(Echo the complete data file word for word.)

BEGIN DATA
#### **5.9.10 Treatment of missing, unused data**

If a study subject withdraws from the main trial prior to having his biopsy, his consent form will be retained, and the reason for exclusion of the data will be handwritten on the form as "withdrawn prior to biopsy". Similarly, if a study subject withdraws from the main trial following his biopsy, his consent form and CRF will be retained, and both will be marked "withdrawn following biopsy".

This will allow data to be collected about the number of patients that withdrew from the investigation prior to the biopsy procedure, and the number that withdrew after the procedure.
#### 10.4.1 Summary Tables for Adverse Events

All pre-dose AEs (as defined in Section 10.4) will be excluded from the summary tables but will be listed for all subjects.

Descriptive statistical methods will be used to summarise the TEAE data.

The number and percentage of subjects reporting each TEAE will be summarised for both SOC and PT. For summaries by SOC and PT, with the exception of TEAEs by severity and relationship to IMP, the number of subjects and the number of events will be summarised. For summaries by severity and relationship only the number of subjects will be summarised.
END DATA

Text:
#### **5.9.10 Treatment of missing, unused data**

If a study subject withdraws from the main trial prior to having his biopsy, his consent form will be retained, and the reason for exclusion of the data will be handwritten on the form as "withdrawn prior to biopsy". Similarly, if a study subject withdraws from the main trial following his biopsy, his consent form and CRF will be retained, and both will be marked "withdrawn following biopsy".

This will allow data to be collected about the number of patients that withdrew from the investigation prior to the biopsy procedure, and the number that withdrew after the procedure.
#### 10.4.1 Summary Tables for Adverse Events

All pre-dose AEs (as defined in Section 10.4) will be excluded from the summary tables but will be listed for all subjects.

Descriptive statistical methods will be used to summarise the TEAE data.

The number and percentage of subjects reporting each TEAE will be summarised for both SOC and PT. For summaries by SOC and PT, with the exception of TEAEs by severity and relationship to IMP, the number of subjects and the number of events will be summarised. For summaries by severity and relationship only the number of subjects will be summarised.